DNA testing, the analysis of human biological material, is reshaping America's criminal justice system. Deoxyribonucleic acid is the repository of genetic information that resides in our cells, and no two people -- not even identical twins -- have the same DNA. In criminal investigations, DNA can be extracted from many sources, a single hair follicle -- a drop of blood, other bloody fluids, or a microscopic fingernail scraping.
Aliza Kaplan is a defense attorney for the Innocence Project, a not-for-profit organization that uses DNA testing to help exonerate convicted criminals. She says the power of DNA testing is that it works both to convict and free alleged criminals by linking them to or eliminating them from a crime. "DNA has now become a regular part of cases that district attorneys are using," she says. "So when a rape has occurred, and a rape kit is taken and a suspect is taken into custody, they can immediately determine whether or not they have the right person."
DNA tests have so far exonerated 138 wrongly convicted prisoners across the country. The most recent case is Calvin Willis, who was set free in September after DNA tests proved he did not rape three young girls. Mr. Willis had already served 22 years of a life sentence in a Louisiana prison.
Three years ago, New York City launched its "backlog project," which has been using a vast databank of DNA to re-examine 17,000 sexual-assault evidence kits in storage. One man, Michael Mercer, was recently released from prison as a result of the re-testing.
Pete Cahill is a deputy district attorney in the Midwestern state of Minnesota, which requires convicted felons to provide a cheek swab that goes into a DNA database. He says that although DNA screening has become very sophisticated, he understands reluctance on the part of some prosecutors to rely solely on DNA tests.
"In a rape case, it can identify the perpetrator in a stranger rape. Sometimes though, that doesn't get to the issue if you're dealing with a case where identity is not the issue, for example in a rape case where consent is the defense, not "I didn't do it." Then the DNA really doesn't have any importance. DNA just establishes identity," says Mr. Cahill. "It doesn't establish guilt."
Still, DNA testing has helped identify hundreds of new suspects in unsolved crimes, including an unsolved rape case in Mr. Cahill's district. Almost every state in the United States has established a databank that requires convicted felons to submit DNA samples. And 38 states have enacted DNA testing laws, which allow convicted prisoners to request genetic testing to prove their innocence.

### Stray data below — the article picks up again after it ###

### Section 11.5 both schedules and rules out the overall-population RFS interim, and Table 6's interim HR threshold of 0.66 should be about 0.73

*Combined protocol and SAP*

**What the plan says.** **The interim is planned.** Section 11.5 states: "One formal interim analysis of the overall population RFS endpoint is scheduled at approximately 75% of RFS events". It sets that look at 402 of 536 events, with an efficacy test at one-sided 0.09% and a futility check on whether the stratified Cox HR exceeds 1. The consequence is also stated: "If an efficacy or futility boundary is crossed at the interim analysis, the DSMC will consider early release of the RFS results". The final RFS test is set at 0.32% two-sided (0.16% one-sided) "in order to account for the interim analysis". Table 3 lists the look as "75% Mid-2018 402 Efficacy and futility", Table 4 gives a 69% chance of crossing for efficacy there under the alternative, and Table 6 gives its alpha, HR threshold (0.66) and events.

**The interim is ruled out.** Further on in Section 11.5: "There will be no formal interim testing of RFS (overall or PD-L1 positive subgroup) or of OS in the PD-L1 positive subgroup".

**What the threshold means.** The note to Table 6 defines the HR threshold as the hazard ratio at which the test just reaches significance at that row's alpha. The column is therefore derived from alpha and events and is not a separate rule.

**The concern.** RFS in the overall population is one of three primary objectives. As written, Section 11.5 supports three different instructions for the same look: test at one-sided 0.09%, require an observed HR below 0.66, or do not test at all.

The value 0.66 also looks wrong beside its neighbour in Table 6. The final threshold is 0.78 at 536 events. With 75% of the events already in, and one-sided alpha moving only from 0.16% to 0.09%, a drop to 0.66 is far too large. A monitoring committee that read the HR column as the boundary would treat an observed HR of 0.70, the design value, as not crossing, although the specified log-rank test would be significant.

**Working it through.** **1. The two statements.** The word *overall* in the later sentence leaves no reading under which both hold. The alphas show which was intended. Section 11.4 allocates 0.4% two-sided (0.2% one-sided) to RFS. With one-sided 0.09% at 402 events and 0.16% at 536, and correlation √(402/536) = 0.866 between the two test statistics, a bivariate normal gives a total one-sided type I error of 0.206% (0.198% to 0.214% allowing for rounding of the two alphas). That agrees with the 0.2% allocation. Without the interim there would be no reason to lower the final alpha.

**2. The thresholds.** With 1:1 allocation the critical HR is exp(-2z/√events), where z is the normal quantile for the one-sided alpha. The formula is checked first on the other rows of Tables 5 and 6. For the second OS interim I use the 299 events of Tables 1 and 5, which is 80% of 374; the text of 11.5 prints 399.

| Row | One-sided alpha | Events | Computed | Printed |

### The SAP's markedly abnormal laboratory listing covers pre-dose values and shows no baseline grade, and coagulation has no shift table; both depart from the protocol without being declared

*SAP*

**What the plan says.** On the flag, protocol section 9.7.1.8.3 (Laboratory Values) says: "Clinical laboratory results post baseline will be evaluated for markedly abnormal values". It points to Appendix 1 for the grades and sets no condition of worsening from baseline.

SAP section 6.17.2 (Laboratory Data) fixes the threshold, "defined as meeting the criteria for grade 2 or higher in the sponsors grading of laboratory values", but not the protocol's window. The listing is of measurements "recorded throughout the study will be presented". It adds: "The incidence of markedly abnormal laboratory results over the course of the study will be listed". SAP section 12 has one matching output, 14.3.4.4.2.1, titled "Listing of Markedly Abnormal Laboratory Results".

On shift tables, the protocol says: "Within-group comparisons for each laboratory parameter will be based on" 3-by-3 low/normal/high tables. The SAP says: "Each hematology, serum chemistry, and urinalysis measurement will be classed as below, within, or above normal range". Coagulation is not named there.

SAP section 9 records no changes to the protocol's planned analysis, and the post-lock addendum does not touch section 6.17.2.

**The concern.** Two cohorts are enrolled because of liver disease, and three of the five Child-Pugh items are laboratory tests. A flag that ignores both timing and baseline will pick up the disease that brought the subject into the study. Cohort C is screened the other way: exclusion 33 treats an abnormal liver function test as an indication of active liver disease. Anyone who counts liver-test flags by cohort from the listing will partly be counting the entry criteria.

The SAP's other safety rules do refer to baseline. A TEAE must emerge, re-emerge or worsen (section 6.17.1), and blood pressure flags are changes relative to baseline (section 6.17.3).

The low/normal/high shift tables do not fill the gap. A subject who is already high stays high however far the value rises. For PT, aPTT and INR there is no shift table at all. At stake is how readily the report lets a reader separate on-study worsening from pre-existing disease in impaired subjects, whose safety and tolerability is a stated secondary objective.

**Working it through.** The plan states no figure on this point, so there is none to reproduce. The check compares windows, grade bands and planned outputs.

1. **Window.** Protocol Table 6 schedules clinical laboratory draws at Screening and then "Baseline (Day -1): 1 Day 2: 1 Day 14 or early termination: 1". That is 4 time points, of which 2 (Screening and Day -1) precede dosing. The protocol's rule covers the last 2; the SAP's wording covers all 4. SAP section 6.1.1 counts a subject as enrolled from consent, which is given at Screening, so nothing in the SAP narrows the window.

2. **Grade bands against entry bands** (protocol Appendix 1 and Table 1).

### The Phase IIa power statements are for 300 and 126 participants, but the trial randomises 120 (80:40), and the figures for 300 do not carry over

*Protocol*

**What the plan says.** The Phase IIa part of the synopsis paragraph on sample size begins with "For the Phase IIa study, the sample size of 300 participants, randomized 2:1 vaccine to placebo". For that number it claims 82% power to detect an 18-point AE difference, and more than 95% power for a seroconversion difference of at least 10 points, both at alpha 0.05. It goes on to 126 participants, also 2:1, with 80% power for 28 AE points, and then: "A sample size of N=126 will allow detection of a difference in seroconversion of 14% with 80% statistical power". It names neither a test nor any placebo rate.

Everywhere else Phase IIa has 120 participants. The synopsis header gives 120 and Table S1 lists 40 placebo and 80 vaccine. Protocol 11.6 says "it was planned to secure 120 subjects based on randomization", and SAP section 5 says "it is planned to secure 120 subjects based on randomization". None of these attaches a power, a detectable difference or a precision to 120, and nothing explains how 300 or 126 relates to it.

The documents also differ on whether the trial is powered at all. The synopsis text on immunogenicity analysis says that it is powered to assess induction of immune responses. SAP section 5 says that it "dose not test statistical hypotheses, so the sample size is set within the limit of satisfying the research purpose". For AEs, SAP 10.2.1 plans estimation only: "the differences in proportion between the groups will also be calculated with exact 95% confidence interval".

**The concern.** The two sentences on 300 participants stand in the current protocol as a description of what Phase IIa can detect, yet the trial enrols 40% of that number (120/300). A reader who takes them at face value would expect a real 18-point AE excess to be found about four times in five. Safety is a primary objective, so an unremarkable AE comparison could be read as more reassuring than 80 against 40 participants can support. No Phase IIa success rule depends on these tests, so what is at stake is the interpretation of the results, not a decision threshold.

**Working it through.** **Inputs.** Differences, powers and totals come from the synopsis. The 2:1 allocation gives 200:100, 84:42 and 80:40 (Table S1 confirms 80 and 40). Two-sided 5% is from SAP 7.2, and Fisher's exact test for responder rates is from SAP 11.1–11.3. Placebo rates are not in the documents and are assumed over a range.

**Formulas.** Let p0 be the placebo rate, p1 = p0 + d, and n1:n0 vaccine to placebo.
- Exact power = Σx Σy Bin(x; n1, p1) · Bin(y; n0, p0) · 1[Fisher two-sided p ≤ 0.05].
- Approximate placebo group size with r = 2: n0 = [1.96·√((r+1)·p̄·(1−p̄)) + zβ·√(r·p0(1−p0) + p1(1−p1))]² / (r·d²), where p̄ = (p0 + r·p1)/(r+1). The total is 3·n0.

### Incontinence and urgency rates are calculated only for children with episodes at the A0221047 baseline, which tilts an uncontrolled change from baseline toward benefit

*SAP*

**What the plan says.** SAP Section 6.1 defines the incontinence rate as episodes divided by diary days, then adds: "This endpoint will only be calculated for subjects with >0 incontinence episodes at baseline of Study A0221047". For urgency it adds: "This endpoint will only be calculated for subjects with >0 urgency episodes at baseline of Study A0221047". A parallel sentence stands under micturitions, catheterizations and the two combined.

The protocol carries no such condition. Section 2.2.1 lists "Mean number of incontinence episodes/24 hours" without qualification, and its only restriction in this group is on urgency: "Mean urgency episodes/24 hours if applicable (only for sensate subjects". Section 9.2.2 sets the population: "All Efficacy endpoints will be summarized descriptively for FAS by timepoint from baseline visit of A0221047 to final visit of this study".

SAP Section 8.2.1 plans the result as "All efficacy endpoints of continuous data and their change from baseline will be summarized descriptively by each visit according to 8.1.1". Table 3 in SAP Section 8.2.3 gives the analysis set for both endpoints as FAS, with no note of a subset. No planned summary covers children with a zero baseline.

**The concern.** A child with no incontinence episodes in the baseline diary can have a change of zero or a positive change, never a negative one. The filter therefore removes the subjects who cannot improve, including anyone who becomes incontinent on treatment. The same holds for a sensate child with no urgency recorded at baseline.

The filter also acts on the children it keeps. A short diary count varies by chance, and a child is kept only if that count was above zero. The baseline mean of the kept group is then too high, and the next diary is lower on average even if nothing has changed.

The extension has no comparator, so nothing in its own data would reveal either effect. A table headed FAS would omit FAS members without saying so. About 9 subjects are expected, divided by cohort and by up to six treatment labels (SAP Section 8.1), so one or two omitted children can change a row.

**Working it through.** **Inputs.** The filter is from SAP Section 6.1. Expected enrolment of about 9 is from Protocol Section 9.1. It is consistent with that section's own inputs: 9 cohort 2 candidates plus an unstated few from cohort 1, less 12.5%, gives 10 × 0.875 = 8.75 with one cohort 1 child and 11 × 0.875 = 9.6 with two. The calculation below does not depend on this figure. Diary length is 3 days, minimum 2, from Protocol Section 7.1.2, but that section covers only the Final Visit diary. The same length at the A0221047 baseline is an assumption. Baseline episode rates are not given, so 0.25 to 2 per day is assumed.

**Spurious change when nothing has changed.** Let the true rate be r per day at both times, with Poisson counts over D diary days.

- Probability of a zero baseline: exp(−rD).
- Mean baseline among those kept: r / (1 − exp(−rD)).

DNA testing first entered the forensic arena in 1985, when a process called RFLP technology was applied to genetic analysis. Dr. Alex Jeffries, in his book, The Blooding, described a series of rape-homicides in England that were ultimately resolved by DNA work.
Since then, technological advances have enabled forensic scientists to use smaller and smaller DNA samples. Dr. Ed Blake is a forensic investigator in San Francisco. He says DNA testing has revolutionized police work.
"Most of the time, the biological evidence that's the focus of a DNA investigation either involves blood or semen, but that's not the only context. Hair can be looked at using PCR-based technology, bones can be looked at using this technology," says Mr. Blake. "In any particular case, you just have to use your imagination, to imagine the kinds of things that might potentially be significant in a criminal investigation."
The Short Tandem Repeat gene, or STR, further refined the process for replicating even smaller samples, says Dr. Blake. "The next sort of historical event that took place was the understanding and development of STR genes because that provided the genetic punch to achieve genetic individualization," he says. "Once you achieve genetic individualization, from a forensic science perspective, you achieve the holy grail of forensic biology, which is the ability to individualize a specimen. So we're there. What we need to do better is to use the tool, wisely, skillfully and efficiently."
Dr. Blake says the danger of DNA is in the quality of the testing. "The technology is nothing more than a tool that has great power to reveal true facts when the tool is wielded by people who know what they're doing."
Aliza Kaplan of the Innocence Project says DNA evidence is handled differently in each state, and agrees that some are better than others. "Human error is a huge, huge problem, and that's what makes DNA less of a 100 percent truth-teller," she says. "That's a weakness we didn't predict."
Lawyers for the Innocence Project often split DNA samples with prosecutors for independent testing. About 200 prisoners are currently awaiting DNA results to appeal their convictions.